Man tore down wall in house, discovers ancient underground city—could be 3,000 years old!

That’s the story that happened in 1963, when a man in Turkey carried out repairs to his house in the town of Derinkuyu, Nevşehir province in the Cappadocia region. A very strange thing happened that during the renovation of the house, his chickens disappeared one after another without being found, which excluded the case that they lost their way to the neighbor’s house.

Then, he discovered a hole and long cracks in the basement of the house and confirmed the chickens had gone through it without finding a way out.

The man decided to knock down the basement wall to rescue the chickens. Unexpectedly, it led him to an unexpected discovery, causing archaeologists to flock to research.

It turned out that behind that wall was an entire city from ancient times with a capacity of up to 20,000 people. It is called the underground city of Derinkuyu.

This ancient city has existed for thousands of years.

The excavation process has taken archaeologists from one surprise to another. Because this city is a network of tunnels and shelters up to 18 floors, 85 meters deep, can house 20,000 people and their livestock.

Back in history

Since prehistoric times, the area of ​​Cappadocia has been covered with a layer of tuff rock, a rock formed from volcanic ash about 20 million years ago. This rock layer is eroded by water currents, creating rock caves. Seeing that this stone is soft, it is quite easy to cut and process, so the Hittites (ancient Anatolians) carved tunnels.

Over time, this burrowing activity created living complexes, including monasteries, that eventually became an underground city.

The top of the house is like the mouth of a well, the bottom is wide open, there is an entrance for livestock, and people go down to the house by ladder. The whole family lives in the house with goats, sheep and cattle.

Some experts believe that the underground city of Derinkuyu may have been built between 780-1180 BC. It has enough kitchens, stables, churches, tombs, wells, common rooms, schools and even huge bunkers to prevent natural disasters.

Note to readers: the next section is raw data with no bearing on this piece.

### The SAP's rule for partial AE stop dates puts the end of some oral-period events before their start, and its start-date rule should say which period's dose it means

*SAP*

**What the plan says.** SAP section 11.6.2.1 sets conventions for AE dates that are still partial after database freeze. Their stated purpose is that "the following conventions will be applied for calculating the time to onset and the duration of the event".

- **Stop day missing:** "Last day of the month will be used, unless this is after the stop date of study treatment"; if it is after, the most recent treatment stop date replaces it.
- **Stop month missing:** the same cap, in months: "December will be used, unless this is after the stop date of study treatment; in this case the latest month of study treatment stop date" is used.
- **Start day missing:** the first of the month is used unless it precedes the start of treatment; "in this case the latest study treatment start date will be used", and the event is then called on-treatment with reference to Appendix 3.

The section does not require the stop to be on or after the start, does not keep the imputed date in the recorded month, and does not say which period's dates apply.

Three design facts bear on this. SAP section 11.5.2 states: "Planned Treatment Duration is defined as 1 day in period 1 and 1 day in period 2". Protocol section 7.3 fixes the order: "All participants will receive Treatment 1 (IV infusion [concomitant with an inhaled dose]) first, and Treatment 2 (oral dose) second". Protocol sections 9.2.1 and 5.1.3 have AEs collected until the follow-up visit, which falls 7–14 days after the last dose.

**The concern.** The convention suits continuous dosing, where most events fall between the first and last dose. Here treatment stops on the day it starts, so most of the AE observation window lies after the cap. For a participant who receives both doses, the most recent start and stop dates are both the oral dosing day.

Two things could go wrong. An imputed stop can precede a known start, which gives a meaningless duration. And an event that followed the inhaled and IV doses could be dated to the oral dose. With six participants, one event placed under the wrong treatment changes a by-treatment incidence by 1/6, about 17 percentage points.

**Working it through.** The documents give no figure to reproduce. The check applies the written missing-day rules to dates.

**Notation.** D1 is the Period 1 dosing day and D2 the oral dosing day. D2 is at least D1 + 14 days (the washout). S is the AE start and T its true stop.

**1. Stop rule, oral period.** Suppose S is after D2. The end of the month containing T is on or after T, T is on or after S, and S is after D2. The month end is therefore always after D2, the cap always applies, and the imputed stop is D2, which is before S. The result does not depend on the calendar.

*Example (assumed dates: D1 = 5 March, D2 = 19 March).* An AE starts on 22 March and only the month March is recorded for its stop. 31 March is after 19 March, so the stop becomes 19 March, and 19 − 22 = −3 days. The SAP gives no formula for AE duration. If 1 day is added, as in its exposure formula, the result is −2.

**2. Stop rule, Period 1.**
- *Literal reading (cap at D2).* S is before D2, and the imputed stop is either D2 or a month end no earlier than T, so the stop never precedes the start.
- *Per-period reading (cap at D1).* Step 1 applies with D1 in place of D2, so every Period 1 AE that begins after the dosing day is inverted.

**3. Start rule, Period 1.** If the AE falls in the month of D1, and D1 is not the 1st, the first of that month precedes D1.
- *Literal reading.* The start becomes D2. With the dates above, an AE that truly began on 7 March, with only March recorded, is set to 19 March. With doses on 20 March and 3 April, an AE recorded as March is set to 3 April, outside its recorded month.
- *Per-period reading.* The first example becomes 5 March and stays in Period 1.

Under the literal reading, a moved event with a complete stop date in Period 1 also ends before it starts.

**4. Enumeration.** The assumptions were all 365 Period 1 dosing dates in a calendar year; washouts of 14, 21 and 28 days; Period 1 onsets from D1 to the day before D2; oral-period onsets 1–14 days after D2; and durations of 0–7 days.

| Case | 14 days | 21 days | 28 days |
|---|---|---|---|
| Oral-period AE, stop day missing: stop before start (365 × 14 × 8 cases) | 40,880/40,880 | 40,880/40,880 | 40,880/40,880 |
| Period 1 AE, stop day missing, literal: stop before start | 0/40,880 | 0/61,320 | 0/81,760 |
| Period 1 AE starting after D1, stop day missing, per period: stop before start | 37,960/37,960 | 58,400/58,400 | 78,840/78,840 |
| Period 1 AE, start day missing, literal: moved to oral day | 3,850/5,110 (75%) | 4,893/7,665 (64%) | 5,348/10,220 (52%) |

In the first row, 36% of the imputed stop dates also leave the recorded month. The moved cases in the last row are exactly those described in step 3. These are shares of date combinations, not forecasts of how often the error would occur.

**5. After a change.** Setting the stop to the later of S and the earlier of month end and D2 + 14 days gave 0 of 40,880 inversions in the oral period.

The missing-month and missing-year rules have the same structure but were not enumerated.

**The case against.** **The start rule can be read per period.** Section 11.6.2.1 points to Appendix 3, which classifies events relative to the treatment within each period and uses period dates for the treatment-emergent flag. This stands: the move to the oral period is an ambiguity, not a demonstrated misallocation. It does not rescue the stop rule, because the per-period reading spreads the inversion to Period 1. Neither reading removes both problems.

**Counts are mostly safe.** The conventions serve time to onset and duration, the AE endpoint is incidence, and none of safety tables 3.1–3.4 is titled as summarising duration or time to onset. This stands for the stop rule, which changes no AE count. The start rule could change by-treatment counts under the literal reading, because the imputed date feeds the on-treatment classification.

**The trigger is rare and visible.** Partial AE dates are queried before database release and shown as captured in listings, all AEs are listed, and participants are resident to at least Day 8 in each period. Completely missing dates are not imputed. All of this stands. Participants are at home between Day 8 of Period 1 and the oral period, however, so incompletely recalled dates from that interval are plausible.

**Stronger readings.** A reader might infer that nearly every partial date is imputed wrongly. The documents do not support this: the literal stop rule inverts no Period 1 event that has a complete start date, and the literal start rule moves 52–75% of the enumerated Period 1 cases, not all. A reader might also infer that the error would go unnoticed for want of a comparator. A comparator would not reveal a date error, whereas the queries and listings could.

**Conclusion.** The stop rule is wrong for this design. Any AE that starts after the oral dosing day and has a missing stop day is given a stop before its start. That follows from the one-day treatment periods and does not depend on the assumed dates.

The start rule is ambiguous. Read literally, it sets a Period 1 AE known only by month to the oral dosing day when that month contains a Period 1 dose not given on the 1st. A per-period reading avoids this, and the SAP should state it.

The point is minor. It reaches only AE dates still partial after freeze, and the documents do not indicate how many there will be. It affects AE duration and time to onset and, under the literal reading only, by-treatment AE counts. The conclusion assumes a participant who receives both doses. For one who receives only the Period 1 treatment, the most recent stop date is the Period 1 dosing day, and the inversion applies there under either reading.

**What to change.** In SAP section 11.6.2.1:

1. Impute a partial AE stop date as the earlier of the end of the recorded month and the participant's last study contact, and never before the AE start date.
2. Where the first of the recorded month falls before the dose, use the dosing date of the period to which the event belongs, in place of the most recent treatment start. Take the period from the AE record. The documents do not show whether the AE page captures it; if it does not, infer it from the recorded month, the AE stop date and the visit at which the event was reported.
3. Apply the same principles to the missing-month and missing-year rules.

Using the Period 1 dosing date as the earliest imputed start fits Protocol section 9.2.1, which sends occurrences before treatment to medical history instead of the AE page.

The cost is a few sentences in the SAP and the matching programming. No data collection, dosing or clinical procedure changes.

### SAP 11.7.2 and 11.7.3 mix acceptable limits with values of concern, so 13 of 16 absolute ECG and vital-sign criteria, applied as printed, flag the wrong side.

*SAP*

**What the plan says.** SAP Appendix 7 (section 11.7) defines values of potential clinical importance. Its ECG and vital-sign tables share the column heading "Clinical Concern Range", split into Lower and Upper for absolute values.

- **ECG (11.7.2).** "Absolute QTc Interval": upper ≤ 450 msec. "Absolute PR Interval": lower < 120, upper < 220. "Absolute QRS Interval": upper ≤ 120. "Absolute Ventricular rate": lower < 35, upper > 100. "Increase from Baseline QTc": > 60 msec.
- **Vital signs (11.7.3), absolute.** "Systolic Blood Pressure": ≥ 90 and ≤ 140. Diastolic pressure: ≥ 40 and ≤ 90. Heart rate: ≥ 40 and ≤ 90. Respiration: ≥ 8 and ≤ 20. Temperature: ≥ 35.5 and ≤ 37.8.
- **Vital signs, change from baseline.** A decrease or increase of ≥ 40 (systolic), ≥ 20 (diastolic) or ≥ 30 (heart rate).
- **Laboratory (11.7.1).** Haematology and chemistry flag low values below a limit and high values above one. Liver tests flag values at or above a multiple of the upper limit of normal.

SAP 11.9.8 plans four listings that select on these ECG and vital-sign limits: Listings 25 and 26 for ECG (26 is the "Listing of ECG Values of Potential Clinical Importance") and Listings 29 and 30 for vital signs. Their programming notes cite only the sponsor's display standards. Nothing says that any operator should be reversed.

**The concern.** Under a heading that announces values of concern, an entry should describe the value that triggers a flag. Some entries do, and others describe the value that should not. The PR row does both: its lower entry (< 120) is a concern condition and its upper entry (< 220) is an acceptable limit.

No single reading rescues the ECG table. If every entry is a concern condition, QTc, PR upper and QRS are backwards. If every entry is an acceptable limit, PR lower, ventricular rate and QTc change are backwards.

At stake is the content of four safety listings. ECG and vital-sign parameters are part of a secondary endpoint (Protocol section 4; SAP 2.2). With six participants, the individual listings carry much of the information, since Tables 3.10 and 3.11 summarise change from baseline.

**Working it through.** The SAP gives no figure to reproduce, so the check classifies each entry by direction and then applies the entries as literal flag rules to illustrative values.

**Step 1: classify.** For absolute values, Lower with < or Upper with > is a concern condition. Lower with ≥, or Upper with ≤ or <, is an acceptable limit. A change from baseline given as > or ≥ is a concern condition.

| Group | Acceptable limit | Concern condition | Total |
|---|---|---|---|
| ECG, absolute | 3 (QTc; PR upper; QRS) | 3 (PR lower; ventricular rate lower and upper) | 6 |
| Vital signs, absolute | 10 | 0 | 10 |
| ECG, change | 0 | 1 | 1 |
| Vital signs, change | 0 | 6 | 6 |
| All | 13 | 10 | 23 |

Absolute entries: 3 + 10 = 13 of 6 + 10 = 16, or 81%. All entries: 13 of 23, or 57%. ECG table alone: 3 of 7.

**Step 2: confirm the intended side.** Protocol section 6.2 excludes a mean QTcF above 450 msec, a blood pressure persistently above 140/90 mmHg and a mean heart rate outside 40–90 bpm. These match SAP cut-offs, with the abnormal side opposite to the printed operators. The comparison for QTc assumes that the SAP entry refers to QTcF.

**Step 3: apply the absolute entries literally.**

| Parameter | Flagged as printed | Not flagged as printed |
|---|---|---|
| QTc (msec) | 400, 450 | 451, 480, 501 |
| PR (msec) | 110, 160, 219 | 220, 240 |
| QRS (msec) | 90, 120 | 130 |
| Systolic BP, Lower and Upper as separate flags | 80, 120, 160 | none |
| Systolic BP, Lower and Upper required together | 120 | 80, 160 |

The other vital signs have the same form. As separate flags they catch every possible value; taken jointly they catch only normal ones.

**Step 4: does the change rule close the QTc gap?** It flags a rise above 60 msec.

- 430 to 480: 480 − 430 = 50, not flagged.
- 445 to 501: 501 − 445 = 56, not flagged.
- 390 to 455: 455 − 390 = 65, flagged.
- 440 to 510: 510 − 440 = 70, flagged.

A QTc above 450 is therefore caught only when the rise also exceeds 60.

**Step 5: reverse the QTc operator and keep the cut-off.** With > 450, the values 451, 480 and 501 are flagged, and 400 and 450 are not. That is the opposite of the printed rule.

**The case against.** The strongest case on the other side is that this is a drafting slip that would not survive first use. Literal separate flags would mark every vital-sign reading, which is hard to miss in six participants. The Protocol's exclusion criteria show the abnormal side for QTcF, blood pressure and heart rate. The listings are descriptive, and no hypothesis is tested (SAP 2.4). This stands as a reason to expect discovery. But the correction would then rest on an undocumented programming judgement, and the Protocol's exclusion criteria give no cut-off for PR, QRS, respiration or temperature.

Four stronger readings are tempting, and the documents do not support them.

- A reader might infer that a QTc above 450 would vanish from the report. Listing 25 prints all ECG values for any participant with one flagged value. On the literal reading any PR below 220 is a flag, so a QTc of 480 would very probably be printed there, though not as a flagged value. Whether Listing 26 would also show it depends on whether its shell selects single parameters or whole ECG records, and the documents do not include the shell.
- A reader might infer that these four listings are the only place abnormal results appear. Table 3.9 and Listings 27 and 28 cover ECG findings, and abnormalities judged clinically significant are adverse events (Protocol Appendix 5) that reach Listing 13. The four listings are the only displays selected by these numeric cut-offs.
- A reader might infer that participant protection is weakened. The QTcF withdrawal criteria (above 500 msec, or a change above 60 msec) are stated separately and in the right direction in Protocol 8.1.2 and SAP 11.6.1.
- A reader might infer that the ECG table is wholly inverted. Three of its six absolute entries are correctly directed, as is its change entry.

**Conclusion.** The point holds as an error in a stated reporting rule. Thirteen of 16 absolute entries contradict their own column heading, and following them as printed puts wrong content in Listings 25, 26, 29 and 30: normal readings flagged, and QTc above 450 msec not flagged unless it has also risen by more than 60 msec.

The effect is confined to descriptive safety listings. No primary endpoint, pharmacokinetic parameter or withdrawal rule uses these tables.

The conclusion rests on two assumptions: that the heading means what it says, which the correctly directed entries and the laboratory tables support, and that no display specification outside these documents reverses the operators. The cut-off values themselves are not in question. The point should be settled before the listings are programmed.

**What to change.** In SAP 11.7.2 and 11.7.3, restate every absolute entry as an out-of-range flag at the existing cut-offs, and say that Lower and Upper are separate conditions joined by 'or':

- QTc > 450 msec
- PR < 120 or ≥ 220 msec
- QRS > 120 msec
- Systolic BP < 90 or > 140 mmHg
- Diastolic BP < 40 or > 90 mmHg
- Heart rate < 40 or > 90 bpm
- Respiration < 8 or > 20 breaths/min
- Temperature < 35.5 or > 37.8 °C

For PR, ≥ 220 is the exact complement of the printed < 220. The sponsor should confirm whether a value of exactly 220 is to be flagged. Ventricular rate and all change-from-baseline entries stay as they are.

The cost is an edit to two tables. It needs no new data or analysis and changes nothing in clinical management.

In this ancient city, scientists also discovered churches and inscriptions from the Greek era. About 600 doors were built to connect the areas. Each floor has its own shortcut to hide when in danger. In addition, Derinkuyu also has very heavy stone doors with wheels that are closed inside to prevent strangers from entering.

In later centuries, it appears that the Christian inhabitants of the Roman Empire expanded the cave system by adding more layers and including chapels, stables, wineries, and olive oil production. Liu.

It was also used by Christians of the Byzantine Empire for shelter from bandits, and it was during this time that the underground city of Derinkuyu was said to be the most crowded.

After the fall of the Byzantines, the local Christian community used this underground city to hide from Ottoman oppression for a few more centuries.

Although the city may be thousands of years old, it was only hidden for about 40 years when Christians in Anatolia were forced out of their homes and taken to Greece in a raid. population exchange in 1923.

Amazing calculations

In 18 floors of the city, researchers found kitchens, bedrooms, bathrooms, pantry, oil and wine presses, wells, weapons storage areas, churches, schools, tombs and barn.

There are different sized rooms for different needs. Small spaces become stone-cut tombs, while large spaces provide large rooms for community and school meetings.

Cattle room.

It seems the ancients had perfectly planned a self-sufficient, impregnable underground life. They have calculated very carefully to ensure the most comfortable life possible. For example, they made more than 50 ventilation shafts that bring air down from above, while thousands of smaller ducts distribute the air throughout the city. This ensures all residents have air to breathe.

Cattle were also brought down which meant that people still had enough to eat even when an external threat prevented them from getting out. Animals are kept on floors closer to the ground to avoid odors from their droppings. Meanwhile, the warehouses can hold enough food for them to stay underground for a whole month.

Ventilation shaft from top to bottom.

Derinkuyu also helps residents avoid extreme hot weather in summer and too cold, snowfall in winter. The temperature stays constant year-round, around 13 degrees Celsius, creating a cool environment for the animals, while maintaining a supply of fresh water and keeping food fresh.